A lot of worry is making the rounds about “Political Islam.” Some of it is valid, some a function of what may be termed the unknown. But the extreme form of the worry, the one that gets inordinate media time, is nonsense. And as a basis for making policy, it is not just nonsense but downright dangerous.

It goes like this: the West should oppose Islamist parties from gaining power because even if they gain power electorally, they will break down democracy, like the Nazis did in 1932-33. The political risk, therefore, is so great that democracy itself can be opposed on principle.

This conception of political risk does disservice to proper analysis because it is not based on evidence and logic. It is based on prejudice. And that is something that all risk analysts should avoid.

I recently wrote an op-ed piece in The Huffington Post debunking this supposed political risk. Here are some excerpts from that:

For decades, Americans have been peddled a scenario with two scary arguments: Islamist electoral takeover is first of all very likely, and once victorious, Islamist parties would dismantle democracy altogether.

What has happened in reality is quite the opposite.

Across the world’s 47 Muslim-majority countries, 154 national elections were held between 1990 and 2006. Out of these, Islamist parties won only 12 elections.

If we only consider only those elections that were free and fair, that is, a reflection of popular will, then only three resulted in a victory by an Islamist party.

The specter that produces right-wing nightmares has been extremely rare.

What about the second part of the argument? Was democracy reversed in the three cases in which Islamist parties won fair and square?

Read more here to find out.

In the past I’ve touched on the risk of urban unrest (e.g., here). Over the last two years I’ve seen that risk increasing around the world, even though some central banks asserted that the world is on an economic recovery and that the worst of the dangers have passed. That assertion, to me, felt like a sort of ostrich syndrome, by-product of a type of thinking that focuses most energy on economic growth and marginalizes the importance of politics.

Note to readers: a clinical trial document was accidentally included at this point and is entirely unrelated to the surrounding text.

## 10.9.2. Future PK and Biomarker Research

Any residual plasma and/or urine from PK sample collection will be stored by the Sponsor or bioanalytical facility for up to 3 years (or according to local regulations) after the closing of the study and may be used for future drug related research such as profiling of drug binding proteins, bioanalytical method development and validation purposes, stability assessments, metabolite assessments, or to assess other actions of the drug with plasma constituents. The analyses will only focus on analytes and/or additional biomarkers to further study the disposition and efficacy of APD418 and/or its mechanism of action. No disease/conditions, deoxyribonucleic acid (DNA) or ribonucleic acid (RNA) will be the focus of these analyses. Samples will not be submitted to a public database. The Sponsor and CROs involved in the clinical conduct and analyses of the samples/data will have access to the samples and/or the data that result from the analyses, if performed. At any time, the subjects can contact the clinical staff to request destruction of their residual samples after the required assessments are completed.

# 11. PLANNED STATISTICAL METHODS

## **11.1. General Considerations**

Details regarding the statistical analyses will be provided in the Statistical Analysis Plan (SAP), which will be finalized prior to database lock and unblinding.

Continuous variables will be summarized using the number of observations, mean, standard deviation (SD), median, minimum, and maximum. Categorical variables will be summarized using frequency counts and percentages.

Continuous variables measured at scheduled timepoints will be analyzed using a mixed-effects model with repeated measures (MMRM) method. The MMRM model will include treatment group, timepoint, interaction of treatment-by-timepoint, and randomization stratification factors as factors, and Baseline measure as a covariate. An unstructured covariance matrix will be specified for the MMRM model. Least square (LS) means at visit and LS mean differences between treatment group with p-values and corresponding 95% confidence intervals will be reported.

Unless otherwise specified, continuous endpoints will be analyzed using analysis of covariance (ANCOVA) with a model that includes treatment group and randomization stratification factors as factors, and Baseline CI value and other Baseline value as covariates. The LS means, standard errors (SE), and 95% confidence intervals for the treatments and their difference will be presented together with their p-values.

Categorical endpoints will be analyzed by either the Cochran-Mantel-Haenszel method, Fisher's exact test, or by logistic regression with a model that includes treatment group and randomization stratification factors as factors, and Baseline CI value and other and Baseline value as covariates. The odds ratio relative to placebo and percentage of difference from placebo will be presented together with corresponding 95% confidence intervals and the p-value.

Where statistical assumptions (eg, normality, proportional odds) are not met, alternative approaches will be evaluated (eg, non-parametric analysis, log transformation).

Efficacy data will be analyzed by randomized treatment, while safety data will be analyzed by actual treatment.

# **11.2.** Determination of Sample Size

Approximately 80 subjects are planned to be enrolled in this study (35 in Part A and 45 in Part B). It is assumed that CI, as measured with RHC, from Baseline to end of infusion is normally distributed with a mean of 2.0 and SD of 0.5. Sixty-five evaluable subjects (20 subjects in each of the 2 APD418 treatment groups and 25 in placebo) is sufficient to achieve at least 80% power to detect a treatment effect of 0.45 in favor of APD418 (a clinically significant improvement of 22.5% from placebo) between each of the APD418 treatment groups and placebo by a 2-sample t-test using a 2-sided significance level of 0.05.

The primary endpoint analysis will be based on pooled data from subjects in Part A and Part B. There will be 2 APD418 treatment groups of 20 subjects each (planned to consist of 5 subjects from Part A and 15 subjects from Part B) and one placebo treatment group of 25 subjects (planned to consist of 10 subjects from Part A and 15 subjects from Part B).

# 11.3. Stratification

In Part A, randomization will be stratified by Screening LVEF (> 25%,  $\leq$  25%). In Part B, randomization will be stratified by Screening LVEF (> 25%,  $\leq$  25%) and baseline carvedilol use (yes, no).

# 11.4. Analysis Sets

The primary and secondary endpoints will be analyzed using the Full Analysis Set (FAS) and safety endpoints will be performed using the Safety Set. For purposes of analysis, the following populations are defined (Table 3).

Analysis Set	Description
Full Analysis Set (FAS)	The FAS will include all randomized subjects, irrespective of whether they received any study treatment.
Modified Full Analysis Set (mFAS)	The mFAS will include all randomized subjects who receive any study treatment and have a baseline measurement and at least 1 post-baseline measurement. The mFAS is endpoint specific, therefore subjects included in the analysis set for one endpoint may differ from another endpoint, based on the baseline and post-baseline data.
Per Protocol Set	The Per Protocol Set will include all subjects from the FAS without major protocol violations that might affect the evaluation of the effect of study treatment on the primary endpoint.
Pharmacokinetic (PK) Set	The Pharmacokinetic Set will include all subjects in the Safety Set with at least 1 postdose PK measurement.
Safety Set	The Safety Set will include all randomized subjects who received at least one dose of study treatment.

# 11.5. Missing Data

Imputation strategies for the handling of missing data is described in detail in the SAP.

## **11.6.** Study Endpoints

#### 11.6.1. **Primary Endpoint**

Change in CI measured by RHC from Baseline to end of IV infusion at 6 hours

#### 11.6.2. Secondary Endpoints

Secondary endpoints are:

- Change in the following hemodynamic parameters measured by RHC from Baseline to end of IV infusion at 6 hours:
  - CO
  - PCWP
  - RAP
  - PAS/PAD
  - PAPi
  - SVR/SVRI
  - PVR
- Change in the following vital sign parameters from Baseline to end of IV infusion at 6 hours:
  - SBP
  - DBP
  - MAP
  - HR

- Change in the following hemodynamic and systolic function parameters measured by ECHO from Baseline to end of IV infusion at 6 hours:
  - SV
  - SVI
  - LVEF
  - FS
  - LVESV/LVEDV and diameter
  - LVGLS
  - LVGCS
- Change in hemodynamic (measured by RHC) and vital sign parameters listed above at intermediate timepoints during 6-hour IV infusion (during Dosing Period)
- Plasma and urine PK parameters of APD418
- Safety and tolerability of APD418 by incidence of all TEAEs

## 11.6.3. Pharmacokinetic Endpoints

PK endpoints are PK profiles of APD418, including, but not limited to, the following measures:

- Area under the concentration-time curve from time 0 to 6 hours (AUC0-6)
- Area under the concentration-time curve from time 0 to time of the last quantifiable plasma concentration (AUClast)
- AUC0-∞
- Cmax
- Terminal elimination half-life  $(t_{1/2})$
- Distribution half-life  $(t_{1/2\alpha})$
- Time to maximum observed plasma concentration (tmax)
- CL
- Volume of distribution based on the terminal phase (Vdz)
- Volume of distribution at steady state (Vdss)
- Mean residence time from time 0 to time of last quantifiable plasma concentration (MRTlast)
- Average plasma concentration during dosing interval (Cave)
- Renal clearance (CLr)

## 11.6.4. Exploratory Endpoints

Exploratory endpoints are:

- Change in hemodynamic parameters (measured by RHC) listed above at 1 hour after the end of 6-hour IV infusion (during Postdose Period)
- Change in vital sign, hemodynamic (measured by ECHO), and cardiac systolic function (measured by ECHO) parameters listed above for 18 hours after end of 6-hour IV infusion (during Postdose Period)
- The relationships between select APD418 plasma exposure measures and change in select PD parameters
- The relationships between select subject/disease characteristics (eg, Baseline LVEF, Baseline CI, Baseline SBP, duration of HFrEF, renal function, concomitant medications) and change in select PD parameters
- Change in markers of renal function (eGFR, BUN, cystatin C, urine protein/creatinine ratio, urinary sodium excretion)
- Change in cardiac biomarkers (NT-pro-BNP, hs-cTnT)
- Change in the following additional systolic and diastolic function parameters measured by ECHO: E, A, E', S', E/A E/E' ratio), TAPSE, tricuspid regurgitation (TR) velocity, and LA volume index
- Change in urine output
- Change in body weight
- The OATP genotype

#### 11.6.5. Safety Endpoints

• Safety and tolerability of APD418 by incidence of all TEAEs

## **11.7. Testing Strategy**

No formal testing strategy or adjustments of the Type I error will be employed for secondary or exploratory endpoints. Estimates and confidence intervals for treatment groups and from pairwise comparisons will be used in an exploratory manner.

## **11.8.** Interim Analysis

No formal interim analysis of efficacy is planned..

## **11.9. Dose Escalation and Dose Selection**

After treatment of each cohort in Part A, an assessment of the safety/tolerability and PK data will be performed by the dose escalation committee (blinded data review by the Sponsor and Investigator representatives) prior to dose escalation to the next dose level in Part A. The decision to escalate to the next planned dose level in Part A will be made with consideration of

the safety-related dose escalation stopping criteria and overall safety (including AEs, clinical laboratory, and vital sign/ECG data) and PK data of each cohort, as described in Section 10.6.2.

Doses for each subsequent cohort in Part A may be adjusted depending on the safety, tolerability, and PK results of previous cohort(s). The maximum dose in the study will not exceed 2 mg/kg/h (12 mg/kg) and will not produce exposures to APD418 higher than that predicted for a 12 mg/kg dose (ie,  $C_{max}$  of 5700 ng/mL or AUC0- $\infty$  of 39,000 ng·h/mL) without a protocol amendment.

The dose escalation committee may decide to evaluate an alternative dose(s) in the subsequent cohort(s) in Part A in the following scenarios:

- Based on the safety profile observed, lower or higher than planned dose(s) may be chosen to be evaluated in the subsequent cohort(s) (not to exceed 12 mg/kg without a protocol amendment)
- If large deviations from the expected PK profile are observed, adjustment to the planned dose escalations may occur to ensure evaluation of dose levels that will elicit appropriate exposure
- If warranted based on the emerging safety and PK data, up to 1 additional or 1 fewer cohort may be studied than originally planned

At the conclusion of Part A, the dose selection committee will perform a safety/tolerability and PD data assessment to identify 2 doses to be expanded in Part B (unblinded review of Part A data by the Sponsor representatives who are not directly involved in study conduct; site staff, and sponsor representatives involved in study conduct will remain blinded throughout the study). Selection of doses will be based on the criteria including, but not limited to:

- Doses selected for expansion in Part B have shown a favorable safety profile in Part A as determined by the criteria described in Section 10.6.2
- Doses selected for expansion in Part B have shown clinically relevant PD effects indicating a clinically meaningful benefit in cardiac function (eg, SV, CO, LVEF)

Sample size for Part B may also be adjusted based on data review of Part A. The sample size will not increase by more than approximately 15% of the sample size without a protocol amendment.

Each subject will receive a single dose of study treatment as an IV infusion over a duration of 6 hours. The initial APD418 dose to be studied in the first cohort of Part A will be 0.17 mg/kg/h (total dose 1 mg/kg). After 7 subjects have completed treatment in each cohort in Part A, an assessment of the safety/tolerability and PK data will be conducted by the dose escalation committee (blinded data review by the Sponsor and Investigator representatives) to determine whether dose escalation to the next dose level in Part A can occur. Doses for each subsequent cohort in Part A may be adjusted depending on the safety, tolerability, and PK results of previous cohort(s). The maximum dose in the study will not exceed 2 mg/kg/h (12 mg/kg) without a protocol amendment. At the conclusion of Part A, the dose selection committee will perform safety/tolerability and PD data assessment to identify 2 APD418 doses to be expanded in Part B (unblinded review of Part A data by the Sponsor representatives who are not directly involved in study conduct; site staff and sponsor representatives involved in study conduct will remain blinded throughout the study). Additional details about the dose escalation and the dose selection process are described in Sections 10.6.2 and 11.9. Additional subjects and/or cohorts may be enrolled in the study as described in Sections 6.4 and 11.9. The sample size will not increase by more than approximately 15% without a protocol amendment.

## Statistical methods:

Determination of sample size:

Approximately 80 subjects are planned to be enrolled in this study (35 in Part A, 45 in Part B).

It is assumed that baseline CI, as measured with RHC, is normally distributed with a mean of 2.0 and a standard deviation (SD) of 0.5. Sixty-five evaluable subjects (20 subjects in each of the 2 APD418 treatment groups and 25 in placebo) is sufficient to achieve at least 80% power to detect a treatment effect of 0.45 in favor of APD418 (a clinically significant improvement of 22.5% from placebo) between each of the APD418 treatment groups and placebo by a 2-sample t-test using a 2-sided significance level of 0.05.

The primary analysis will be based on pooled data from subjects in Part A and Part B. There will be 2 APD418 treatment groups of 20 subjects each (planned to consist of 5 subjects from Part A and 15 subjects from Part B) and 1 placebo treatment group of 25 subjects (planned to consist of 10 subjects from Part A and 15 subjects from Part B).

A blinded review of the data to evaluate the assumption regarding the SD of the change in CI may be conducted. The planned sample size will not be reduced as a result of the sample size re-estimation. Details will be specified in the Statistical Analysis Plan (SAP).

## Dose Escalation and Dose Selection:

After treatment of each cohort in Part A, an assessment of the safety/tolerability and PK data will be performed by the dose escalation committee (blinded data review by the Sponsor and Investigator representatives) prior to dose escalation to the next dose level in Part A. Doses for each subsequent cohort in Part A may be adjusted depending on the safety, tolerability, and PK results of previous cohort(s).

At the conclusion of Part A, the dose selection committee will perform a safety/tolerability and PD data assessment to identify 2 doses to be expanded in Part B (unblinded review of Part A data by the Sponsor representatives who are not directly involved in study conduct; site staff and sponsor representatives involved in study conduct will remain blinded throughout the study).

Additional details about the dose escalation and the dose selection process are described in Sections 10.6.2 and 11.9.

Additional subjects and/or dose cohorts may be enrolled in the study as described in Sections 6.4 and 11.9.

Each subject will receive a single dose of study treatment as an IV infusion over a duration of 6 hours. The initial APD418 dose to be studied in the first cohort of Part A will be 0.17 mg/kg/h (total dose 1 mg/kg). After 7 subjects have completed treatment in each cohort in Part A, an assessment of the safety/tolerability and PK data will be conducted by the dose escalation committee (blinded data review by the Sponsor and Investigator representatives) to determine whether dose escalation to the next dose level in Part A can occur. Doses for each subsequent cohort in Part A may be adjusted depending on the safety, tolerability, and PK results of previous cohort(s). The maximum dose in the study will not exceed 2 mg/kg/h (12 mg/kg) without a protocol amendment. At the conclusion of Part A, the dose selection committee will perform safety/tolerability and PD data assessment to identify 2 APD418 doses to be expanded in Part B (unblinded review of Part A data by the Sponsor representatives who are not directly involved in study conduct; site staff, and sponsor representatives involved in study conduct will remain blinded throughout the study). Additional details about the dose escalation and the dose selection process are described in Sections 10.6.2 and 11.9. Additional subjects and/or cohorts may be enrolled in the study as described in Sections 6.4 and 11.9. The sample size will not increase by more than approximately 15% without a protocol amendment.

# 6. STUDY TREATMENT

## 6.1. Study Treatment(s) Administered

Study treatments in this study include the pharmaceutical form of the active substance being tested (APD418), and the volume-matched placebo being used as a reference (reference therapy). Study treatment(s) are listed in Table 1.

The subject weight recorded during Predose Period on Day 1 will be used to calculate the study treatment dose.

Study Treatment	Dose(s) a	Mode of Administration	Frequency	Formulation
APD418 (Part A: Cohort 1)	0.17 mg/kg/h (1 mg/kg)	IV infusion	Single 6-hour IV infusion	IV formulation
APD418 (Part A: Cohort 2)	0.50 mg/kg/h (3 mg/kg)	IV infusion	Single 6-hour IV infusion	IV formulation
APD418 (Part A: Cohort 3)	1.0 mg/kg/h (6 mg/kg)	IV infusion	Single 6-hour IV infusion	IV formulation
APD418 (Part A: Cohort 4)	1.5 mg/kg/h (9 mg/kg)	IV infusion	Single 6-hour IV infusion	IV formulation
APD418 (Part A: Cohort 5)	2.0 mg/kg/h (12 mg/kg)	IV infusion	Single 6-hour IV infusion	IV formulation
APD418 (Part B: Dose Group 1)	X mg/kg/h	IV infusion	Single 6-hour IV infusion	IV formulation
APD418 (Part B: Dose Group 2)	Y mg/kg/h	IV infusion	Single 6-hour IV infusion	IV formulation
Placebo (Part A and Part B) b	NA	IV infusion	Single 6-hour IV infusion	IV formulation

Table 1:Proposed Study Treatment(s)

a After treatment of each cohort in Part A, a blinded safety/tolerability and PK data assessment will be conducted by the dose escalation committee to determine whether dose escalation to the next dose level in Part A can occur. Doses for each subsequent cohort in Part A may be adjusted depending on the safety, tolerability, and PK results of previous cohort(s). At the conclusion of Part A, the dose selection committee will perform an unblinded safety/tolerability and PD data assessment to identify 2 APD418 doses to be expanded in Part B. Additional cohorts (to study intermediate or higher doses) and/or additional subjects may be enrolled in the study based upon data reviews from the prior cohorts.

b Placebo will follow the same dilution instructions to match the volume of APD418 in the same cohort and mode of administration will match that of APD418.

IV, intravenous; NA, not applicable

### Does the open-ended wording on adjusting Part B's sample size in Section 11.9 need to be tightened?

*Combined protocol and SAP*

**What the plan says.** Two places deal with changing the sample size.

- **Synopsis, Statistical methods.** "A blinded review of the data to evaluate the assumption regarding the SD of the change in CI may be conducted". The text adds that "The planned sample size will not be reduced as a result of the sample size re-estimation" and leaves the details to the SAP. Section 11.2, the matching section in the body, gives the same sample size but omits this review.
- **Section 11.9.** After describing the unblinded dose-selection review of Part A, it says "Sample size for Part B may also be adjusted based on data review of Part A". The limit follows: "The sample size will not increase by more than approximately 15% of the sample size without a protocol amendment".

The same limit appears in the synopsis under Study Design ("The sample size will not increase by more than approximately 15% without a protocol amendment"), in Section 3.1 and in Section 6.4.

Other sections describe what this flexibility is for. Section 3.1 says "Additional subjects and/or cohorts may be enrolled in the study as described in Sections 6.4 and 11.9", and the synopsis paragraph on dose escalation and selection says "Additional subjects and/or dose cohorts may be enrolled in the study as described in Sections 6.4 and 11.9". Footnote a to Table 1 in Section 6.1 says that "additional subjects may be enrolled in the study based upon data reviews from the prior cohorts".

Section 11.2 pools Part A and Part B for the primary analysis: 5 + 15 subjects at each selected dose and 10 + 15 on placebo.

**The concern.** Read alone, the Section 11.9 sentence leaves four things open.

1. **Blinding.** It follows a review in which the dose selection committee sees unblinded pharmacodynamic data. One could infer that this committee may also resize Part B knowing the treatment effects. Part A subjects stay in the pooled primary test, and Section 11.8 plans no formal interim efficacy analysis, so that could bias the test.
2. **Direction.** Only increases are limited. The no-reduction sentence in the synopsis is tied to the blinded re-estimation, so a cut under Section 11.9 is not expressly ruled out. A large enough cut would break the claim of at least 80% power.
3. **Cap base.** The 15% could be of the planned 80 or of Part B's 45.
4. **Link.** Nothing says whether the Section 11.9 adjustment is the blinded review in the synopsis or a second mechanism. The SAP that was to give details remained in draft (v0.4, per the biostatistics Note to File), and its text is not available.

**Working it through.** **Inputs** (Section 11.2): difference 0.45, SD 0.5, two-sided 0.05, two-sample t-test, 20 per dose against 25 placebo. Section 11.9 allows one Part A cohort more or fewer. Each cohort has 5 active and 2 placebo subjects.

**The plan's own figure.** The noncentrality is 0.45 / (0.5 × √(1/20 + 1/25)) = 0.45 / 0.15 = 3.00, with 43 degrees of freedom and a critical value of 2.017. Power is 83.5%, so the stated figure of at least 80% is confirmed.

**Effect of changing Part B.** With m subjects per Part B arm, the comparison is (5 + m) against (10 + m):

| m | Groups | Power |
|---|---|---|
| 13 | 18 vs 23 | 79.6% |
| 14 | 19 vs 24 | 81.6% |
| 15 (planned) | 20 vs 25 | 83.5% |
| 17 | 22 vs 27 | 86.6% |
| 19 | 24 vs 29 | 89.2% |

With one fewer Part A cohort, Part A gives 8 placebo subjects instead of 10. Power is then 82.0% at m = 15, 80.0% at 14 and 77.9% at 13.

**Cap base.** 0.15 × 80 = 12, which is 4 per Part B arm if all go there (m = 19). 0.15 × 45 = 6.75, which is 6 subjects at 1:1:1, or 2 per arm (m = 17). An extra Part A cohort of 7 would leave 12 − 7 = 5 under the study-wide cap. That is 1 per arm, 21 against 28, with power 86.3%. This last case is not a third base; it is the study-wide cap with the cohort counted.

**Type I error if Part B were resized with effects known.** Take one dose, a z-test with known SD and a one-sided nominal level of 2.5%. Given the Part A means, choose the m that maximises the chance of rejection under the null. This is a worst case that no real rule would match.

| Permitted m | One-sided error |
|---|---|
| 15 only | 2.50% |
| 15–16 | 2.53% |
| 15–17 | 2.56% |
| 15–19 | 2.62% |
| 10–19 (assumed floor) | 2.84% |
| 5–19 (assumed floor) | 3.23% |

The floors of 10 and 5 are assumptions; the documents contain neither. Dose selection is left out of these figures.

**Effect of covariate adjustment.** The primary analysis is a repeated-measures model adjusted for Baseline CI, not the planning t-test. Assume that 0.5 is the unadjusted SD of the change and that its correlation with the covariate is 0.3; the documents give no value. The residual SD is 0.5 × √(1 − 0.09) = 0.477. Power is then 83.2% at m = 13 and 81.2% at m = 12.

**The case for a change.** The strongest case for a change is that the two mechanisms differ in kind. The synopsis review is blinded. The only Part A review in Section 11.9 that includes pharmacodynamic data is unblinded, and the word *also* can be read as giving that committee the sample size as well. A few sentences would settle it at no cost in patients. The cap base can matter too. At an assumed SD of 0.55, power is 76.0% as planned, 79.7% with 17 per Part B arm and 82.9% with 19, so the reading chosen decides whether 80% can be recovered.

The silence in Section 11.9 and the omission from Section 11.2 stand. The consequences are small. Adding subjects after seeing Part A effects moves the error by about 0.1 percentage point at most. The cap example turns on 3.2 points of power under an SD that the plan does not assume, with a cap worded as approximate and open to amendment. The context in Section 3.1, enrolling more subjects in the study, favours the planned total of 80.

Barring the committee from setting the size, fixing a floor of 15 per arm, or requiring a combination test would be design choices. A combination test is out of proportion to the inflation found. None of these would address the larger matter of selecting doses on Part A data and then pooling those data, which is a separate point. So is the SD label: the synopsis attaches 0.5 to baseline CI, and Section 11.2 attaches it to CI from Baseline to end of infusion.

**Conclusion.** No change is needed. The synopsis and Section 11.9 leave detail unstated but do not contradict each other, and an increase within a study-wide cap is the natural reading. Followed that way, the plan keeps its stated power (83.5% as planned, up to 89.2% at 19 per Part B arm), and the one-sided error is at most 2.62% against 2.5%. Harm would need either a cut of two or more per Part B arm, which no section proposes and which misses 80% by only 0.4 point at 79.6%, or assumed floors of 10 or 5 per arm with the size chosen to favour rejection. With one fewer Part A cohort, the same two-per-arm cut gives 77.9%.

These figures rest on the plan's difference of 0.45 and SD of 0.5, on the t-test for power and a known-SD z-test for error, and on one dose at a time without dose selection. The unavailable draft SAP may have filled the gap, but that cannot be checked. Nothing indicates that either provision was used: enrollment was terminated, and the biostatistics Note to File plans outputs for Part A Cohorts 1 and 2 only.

Tunisia, Algeria, and today, Egypt are now examples of what I’ve been forecasting: urban political rebellions fueled by issues neglected by the economic status quo.

Tunisia’s Jasmine Revolution was sparked by a young man, Mohamed Bouazizi. He was unable to find a job in Tunisia’s stratified economy, in which a small elite governed with an iron fist, pursuing the philosophy that the government does not owe all that much economically to poorer citizens. He took to selling fruits and vegetables, and even in that, found himself having to pay bribes to corrupt officials. Enough was enough. He doused himself in gasoline and set himself alight. He also set alight a wave of rebellion–the Jasmine Revolution–that overthrew, within a month, a government that had ruled for more than 23 years.

In streets across Algeria, protests against high food prices, corruption, and unemployment have been gaining strength. The government has calculated that in order to survive it needs to accelerate a large public spending program to reduce popular grievances. It remains to be seen whether this suffices. The IMF has warned that to sustain this, Algeria’s economy would need to grow at least 6.5 percent a year.

In Egypt, economic conditions and Mubarak’s decades of sharp political repression have combined into street rebellions. It’s going on as I write: young protesters throwing stones and setting trucks ablaze, and riot police lobbing tear gas and charging the crowds with batons.

What was once a forecasted risk across the region is turning into reality.

One root of this, obviously, is the existence of repressive governments. The other two roots of the anger are the pursuit of conservative economics and the effects of Western foreign policy.

Neoclassical growth-focused economic policy has always discounted the political risks of globalization. In more places than ever before, national economic policy agendas are influenced primarily by a small segment of the financial community and its interests. In the US, Wall Street’s interest to maximize stockholder value has defined its general stance in favor of a small hands-off government. In conversations I’ve had with adherents of neoclassicalism, I’ve often been surprised to see how fanatically this interest is defended as uncompromisable, sacrificed or de-prioritized only at the peril of bringing down the economy.